It is a serious, serious shame that I don’t like this album because this is the best cover up to this point and it would be lovely to look at it more often.
First up on Big Beat is Big Boy. From the very beginning, this does not sound even slightly like the Sparks I know. I genuinely feel like Russell’s vocal track has just been planted on some big-noise 70s band. There’s nothing smart about the lyrics or exceptional about the vocals. I don’t even care that this track review is boring because this song is boring. Even the weird instrumental section does nothing. The song goes on forever and there is not a single thing I can pick out as something I like. I have no idea what the point of this song is. Ugh.
I Want To Be Like Everybody Else at least has some perk to it. I think it peaks in the first verse with lyrics describing being hopelessly out-of-sync with the world (Dressing up when the world is Levi Strauss/Dressing down when tuxedos fill the house) and then the plea I want to be like everybody else. But the song goes on too long without doing much more than making that point over and over again and the music is bland and annoying and the production is ugly so I’m going to leave it there.
After listening to Nothing To Do, my hypothesis is that the thing that is really really wrong with Big Beat is that it takes something Sparks is/becomes wonderful at (repetition) and uses it on banal music, horrendous production and below-average lyrics. This album has used one of the key strengths of this band to make awful music and that hurts so much more than if it was terrible in a more independent way. As far as the song goes, I don’t like the weird strained register Russell is singing in and I don’t like this song. This review is killing me. I guess Nothing To Do has its lyrical connections with Dick Around and maybe Nothing Is Sacred, but I don’t have the heart to go into it. I could always get snarky and turn the song’s lyrics around to beat it over the head. If I could just take the advice Better drop the requirement that everything be great and apply it to this album maybe I would be having a better time of this.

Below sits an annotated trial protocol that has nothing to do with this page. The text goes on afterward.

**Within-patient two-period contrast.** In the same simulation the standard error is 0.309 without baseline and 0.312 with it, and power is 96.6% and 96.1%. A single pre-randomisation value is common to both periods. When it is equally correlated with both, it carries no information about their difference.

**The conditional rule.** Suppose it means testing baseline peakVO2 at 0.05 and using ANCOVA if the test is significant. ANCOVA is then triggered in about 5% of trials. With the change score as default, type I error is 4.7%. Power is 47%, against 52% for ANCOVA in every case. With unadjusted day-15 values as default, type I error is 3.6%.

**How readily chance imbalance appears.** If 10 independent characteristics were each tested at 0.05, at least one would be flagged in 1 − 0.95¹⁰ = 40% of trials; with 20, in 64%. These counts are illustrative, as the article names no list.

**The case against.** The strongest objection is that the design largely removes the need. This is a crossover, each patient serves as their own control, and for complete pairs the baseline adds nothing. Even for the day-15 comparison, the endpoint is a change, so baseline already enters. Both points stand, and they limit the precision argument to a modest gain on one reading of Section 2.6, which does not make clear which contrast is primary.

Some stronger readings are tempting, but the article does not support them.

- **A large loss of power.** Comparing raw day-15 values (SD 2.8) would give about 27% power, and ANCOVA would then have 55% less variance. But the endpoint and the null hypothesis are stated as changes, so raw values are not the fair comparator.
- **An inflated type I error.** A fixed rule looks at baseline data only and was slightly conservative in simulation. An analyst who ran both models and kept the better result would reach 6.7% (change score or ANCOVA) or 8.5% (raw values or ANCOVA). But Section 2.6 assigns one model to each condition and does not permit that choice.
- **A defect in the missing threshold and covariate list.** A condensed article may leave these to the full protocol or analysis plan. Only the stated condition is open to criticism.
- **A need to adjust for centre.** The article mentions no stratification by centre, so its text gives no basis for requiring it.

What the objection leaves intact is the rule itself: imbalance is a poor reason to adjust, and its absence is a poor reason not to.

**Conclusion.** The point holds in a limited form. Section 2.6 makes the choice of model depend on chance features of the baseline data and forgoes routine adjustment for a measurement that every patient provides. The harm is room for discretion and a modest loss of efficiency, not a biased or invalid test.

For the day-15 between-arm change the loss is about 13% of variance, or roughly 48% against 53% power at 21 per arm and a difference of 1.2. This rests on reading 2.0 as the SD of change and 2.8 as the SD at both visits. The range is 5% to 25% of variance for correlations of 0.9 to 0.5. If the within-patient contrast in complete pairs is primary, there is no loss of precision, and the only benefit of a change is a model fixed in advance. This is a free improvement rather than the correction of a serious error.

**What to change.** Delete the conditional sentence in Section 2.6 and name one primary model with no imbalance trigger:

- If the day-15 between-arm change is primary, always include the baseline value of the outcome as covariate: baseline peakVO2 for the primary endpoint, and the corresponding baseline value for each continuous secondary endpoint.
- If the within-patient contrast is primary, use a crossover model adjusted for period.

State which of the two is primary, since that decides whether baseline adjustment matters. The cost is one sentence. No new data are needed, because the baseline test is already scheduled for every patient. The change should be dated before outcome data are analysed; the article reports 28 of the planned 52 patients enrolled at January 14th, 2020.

But I want things to be great so screw that.
I guess buying things that nobody would (could?) ever buy is one of Ron’s sustained interests, because not only is there I Bought The Mississippi River on this album, but also on Gratuitous Sax, much later, Now That I Own the BBC, another song I don’t really care for. I like that the music for this song matches the lyrics a bit, and it all sounds a bit less generic and more involved than in the previous songs. It has a cool rhythm to it and Russell’s delivery is pretty good. I could do without the It’s mine all mine/You know it’s yours all yours but this song gets a pass mark because it’s pleasantly ridiculous and has a bit of character of its own.